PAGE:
Nothing makes a person appreciate summer like living in one of the coldest states in America. While Minnesotans embrace sub-zero temps, there is a palpable sense of jubilation when the ice begins to thaw. Shorts come out, windows roll down, and locals head to Union Hmong Kitchen, a pop-up restaurant housed in a trailer outside Sociable Cider Werks in Minneapolis.
That’s where Yia Vang works his wood-fired magic, churning out char-grilled, chili-lashed fare typical of Hmong recipes. (Minnesota is home to the largest diaspora of Hmong people living outside Asia. The stateless, nomadic community’s history reveals itself in its spicy, smoky, mouth-walloping cuisine, marrying influences from Thailand, Laos, Vietnam, and Southern China.)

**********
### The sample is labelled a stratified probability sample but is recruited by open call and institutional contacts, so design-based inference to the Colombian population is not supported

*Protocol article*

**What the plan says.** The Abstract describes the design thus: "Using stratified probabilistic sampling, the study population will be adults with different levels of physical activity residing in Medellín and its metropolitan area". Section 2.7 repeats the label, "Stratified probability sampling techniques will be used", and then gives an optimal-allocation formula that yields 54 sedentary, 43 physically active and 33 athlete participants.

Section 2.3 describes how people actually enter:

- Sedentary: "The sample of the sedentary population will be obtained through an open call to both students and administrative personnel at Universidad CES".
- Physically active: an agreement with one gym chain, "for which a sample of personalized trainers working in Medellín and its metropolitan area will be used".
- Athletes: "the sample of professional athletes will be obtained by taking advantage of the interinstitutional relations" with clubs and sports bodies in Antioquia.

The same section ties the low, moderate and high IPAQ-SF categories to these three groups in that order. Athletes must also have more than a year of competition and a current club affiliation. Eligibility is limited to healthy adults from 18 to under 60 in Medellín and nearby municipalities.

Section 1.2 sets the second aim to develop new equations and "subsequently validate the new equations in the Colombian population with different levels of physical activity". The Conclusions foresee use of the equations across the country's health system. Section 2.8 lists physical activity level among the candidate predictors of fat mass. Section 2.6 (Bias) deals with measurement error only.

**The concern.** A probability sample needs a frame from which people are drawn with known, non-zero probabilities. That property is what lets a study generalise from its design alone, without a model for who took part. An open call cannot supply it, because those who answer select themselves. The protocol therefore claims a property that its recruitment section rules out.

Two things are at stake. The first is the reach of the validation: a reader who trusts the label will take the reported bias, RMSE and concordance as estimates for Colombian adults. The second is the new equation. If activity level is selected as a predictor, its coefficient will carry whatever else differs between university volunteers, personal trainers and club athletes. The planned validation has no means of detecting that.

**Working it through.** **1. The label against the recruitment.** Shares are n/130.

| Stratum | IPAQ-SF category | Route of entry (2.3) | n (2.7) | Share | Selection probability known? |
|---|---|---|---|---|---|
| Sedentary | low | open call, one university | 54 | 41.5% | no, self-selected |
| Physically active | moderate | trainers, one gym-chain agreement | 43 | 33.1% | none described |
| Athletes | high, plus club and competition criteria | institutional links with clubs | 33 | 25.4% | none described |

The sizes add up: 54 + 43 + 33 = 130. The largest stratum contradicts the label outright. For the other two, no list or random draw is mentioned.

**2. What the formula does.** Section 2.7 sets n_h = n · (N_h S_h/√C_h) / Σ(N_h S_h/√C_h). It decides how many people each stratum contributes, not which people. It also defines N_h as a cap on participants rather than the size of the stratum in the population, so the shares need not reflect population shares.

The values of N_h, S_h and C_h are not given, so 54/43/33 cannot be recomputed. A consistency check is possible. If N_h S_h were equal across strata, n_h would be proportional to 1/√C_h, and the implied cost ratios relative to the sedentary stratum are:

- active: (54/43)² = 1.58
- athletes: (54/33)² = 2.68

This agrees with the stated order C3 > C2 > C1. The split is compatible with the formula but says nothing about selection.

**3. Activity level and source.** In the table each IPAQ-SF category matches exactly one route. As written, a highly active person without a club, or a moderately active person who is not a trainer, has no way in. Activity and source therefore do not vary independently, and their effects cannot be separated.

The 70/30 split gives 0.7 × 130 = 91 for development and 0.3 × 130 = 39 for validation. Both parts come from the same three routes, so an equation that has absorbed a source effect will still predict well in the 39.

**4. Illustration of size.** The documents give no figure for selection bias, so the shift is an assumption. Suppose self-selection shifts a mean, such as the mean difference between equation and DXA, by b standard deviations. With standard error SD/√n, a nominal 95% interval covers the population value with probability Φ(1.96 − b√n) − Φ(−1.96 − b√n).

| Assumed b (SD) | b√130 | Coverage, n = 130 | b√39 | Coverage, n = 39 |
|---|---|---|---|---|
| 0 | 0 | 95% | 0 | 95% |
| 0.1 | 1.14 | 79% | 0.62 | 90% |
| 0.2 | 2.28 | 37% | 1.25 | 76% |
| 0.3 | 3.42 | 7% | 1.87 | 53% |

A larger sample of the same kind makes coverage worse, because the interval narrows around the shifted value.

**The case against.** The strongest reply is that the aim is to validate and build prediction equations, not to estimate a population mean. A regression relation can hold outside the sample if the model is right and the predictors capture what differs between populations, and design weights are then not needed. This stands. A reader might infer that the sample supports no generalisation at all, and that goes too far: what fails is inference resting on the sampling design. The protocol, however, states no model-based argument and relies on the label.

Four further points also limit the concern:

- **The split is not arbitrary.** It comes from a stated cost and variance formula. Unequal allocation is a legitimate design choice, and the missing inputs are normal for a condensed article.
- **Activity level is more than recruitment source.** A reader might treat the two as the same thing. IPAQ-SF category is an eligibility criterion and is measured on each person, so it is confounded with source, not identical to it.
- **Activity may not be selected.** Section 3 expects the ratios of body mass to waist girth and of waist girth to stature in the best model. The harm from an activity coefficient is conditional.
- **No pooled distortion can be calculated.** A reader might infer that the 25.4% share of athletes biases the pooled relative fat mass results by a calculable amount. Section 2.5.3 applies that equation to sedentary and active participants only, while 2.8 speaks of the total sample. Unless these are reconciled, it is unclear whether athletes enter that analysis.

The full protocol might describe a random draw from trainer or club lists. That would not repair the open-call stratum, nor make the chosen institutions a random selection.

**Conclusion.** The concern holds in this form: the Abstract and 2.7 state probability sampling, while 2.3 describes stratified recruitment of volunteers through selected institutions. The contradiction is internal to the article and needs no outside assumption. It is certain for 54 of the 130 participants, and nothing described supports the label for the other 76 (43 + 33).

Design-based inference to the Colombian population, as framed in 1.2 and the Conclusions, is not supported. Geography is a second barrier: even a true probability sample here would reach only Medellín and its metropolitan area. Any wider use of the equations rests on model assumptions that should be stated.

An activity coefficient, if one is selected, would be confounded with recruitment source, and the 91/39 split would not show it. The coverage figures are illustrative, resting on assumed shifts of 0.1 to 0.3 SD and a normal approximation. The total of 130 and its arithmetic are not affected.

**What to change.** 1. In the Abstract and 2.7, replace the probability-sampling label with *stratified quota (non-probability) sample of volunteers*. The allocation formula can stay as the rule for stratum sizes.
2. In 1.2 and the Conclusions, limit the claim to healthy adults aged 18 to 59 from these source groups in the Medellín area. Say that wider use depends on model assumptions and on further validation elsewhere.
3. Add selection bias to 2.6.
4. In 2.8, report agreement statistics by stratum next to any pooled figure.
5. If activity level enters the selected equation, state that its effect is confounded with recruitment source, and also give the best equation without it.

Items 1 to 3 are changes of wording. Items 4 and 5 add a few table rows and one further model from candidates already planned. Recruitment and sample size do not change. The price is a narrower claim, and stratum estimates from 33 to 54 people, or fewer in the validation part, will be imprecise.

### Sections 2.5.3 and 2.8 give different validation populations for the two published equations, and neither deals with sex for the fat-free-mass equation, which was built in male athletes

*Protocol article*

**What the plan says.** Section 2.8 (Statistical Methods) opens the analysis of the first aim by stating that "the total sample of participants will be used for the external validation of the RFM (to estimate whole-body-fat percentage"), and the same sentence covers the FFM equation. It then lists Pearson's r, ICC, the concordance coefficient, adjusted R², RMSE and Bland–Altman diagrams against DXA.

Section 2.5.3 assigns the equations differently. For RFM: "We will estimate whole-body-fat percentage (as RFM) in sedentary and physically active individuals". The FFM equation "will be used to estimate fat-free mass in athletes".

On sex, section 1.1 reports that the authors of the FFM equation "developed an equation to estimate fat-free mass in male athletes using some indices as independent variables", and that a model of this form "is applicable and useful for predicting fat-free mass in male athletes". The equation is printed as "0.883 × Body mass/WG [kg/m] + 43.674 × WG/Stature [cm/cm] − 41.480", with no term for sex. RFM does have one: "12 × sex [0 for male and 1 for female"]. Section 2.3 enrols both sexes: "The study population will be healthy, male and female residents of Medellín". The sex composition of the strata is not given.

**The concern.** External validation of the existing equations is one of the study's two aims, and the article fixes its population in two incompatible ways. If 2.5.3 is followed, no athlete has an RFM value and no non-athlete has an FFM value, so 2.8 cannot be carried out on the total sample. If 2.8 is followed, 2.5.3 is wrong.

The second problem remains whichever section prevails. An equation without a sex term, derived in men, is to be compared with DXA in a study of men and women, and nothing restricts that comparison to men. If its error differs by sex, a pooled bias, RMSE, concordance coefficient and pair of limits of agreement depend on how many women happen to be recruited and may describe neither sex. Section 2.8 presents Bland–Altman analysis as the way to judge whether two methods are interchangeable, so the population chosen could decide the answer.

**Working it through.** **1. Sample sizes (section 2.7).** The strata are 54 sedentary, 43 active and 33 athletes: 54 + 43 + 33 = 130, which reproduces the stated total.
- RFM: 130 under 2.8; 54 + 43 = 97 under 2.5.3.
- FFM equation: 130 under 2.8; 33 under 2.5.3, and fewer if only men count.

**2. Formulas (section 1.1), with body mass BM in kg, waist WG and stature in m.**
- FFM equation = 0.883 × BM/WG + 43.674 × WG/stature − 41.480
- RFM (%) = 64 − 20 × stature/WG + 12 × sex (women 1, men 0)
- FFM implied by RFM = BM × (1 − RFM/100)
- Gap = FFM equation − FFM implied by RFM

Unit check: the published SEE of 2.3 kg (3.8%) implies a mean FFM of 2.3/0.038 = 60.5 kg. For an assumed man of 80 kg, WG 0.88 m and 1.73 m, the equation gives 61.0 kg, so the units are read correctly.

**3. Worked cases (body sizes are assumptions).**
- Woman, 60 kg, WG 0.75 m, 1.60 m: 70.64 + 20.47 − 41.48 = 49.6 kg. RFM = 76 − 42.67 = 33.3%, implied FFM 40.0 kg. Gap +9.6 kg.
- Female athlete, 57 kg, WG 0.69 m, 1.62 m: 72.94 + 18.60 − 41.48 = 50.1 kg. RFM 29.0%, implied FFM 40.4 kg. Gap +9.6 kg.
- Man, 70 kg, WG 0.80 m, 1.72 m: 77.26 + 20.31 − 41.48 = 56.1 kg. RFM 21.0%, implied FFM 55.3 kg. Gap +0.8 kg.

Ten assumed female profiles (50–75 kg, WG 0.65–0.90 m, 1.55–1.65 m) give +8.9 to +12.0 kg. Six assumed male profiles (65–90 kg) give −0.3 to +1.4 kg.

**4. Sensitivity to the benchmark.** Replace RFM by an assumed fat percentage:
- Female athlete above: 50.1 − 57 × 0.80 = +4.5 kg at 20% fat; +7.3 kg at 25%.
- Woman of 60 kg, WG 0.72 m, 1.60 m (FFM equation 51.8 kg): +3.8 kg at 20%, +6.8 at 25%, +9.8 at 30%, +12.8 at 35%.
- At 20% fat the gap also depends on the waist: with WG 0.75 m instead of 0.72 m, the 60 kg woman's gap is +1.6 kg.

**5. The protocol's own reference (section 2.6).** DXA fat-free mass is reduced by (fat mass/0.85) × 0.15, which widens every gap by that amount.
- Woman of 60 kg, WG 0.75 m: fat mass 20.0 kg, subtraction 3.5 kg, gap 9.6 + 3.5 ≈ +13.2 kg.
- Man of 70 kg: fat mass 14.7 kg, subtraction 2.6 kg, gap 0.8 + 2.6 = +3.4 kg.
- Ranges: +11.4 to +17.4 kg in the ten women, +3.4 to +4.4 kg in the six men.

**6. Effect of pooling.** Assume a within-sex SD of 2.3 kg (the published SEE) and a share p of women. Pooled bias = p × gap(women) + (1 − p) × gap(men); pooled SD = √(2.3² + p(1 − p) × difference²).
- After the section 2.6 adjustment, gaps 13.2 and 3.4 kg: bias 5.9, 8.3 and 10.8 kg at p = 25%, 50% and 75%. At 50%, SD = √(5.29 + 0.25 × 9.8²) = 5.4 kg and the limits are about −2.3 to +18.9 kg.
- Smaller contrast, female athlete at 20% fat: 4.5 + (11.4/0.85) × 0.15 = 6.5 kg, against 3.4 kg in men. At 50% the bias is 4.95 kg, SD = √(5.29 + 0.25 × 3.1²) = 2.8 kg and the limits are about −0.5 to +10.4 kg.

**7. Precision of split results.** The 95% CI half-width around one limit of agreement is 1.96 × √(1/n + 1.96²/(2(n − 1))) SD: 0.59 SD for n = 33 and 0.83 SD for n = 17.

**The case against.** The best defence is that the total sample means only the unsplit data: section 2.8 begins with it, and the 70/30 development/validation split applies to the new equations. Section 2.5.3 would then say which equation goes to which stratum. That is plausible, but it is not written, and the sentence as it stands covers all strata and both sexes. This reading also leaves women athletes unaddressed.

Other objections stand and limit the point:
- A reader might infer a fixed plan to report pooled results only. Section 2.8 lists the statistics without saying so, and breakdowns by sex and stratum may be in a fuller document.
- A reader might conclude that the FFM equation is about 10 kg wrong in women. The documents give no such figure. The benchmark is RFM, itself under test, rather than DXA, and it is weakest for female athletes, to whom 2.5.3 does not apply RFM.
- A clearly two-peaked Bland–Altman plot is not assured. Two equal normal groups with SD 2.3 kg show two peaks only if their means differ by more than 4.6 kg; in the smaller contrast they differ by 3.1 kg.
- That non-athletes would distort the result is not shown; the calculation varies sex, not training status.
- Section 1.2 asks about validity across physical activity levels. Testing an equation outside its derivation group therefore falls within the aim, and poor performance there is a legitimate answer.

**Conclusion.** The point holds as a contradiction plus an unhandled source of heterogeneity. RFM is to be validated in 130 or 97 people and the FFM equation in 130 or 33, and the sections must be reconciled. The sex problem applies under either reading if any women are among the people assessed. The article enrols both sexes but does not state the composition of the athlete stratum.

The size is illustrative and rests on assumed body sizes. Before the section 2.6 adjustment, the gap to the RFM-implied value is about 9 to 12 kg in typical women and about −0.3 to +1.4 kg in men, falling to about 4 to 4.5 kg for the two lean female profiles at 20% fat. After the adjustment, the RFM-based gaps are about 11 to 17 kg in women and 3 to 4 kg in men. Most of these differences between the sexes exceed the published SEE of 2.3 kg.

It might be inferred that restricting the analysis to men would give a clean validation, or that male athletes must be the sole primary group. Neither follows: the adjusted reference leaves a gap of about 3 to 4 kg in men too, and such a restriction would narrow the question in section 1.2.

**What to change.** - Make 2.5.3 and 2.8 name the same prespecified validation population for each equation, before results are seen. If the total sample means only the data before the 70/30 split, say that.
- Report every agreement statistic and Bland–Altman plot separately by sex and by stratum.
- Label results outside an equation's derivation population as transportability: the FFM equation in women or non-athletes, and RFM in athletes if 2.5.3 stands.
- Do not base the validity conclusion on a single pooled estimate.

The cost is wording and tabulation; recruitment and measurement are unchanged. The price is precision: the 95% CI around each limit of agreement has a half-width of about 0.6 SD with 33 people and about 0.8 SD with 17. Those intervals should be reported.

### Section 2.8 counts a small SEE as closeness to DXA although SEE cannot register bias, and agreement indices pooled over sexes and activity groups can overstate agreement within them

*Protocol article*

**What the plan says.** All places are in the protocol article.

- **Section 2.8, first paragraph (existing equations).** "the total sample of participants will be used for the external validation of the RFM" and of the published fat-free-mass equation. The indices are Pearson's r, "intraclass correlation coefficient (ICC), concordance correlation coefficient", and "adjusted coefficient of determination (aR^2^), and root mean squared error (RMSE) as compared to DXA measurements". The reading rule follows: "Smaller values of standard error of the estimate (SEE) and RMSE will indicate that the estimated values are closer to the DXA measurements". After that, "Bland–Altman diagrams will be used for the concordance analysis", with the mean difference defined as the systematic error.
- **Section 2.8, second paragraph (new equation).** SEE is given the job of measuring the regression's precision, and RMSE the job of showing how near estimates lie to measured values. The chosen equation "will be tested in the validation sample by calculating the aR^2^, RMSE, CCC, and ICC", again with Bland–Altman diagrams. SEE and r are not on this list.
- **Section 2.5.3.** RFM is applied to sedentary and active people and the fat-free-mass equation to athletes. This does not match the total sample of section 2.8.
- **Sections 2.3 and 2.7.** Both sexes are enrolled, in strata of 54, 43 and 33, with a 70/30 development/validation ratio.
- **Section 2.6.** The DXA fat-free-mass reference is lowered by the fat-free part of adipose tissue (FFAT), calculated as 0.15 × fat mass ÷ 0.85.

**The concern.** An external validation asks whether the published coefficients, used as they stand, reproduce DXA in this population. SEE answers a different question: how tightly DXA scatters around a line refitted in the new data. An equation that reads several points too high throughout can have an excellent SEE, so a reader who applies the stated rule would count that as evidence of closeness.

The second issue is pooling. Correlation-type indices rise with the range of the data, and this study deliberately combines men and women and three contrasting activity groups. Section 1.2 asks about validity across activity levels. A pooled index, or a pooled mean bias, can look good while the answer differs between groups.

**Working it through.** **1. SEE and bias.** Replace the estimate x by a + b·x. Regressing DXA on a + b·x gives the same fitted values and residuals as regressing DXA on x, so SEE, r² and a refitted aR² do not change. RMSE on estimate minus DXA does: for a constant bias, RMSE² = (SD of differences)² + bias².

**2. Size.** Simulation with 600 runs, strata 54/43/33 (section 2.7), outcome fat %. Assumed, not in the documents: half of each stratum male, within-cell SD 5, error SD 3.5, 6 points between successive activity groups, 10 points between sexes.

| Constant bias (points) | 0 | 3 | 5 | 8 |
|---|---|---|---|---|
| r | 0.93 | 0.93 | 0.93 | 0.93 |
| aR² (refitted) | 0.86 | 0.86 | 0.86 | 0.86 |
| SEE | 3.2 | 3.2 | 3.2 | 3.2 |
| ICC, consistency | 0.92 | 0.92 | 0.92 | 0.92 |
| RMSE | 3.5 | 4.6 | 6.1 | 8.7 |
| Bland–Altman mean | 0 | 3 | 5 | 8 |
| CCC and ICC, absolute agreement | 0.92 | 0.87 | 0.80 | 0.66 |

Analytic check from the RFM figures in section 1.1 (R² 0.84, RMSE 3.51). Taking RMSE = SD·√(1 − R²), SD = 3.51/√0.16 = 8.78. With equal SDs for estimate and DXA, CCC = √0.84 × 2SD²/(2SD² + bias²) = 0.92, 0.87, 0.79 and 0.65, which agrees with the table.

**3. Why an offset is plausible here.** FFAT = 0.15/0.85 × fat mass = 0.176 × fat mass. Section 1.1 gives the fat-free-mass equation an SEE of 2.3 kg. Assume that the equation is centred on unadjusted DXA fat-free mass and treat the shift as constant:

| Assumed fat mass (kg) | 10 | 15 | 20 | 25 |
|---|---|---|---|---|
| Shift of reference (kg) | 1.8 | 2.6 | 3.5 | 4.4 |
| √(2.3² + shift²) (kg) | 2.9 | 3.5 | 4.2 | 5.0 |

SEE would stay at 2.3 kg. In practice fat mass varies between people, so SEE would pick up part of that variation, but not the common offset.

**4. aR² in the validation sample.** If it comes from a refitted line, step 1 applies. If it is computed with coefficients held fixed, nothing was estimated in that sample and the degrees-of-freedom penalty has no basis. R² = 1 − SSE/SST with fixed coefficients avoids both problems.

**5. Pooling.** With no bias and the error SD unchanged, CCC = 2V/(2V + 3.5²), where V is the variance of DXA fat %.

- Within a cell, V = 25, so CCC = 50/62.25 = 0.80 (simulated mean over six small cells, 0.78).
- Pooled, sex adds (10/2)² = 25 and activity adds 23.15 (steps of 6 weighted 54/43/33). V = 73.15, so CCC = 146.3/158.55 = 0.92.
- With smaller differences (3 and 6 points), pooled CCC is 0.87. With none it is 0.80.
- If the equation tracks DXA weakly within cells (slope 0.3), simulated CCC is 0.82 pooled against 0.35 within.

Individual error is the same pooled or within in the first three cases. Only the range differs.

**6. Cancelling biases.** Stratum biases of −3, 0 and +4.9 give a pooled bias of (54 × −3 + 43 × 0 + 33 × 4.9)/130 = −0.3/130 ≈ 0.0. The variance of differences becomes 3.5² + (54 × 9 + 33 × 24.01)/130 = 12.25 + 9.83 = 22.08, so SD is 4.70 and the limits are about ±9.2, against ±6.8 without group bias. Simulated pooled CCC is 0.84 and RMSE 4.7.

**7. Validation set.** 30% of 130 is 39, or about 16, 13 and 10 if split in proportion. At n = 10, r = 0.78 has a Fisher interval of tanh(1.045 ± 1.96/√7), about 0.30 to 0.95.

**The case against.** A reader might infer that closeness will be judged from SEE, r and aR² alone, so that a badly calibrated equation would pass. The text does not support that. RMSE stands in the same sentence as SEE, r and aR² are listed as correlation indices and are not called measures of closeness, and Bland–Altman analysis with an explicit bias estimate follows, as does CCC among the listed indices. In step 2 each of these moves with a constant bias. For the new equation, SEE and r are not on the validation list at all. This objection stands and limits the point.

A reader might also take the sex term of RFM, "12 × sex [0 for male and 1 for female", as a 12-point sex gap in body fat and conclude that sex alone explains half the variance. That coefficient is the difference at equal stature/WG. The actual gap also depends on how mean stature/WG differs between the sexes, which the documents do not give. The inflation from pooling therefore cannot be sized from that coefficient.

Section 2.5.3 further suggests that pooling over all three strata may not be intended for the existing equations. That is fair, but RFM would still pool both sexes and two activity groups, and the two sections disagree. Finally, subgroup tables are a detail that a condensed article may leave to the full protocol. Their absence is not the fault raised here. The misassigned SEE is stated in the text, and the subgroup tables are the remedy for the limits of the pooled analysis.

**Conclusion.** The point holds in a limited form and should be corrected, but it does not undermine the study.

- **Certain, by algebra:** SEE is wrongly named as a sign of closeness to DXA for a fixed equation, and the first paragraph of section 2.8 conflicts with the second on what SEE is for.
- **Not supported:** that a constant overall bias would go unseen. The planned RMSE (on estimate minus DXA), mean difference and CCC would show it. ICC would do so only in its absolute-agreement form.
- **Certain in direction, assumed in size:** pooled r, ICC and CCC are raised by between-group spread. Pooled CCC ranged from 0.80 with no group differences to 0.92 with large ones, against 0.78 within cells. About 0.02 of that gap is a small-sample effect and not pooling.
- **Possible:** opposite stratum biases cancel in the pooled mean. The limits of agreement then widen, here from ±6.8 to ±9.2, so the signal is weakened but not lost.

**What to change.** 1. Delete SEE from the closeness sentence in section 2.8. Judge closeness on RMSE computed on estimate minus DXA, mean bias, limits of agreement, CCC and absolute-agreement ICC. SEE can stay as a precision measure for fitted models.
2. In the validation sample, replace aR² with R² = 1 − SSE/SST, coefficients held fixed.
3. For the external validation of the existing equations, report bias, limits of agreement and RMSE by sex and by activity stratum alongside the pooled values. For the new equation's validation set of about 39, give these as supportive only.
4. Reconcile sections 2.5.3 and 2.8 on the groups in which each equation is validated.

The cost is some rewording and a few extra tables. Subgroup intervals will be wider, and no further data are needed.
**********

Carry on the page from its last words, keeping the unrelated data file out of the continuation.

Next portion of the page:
Vang, who was born in a Thai refugee camp but moved with his family to St. Paul when he was 5, cooks over ember year-round. But summer holds a special place in his heart. “Growing up, summer was about fire in the backyard,” he says, “and being barefoot, and the smell of fresh-cut grass, and weekends filled with parties at cousins’ houses. The women and girls would be in the kitchen making egg rolls and steamed buns, while the men and boys were in the back grilling. If I was lucky, my father might hand me a piece of meat to taste and I’d think, ‘Oh, wow, okay! Now I’m one of the guys.’”
Though Vang is the one at the grill these days—and prepping for the launch of his first brick-and-mortar restaurant, Vinai—there’s still no smell he loves more than that of hot summer char. “That smell is a badge of honor,” he says, “because it’s a reflection of my father.”
Here, some of his favorite Hmong recipes.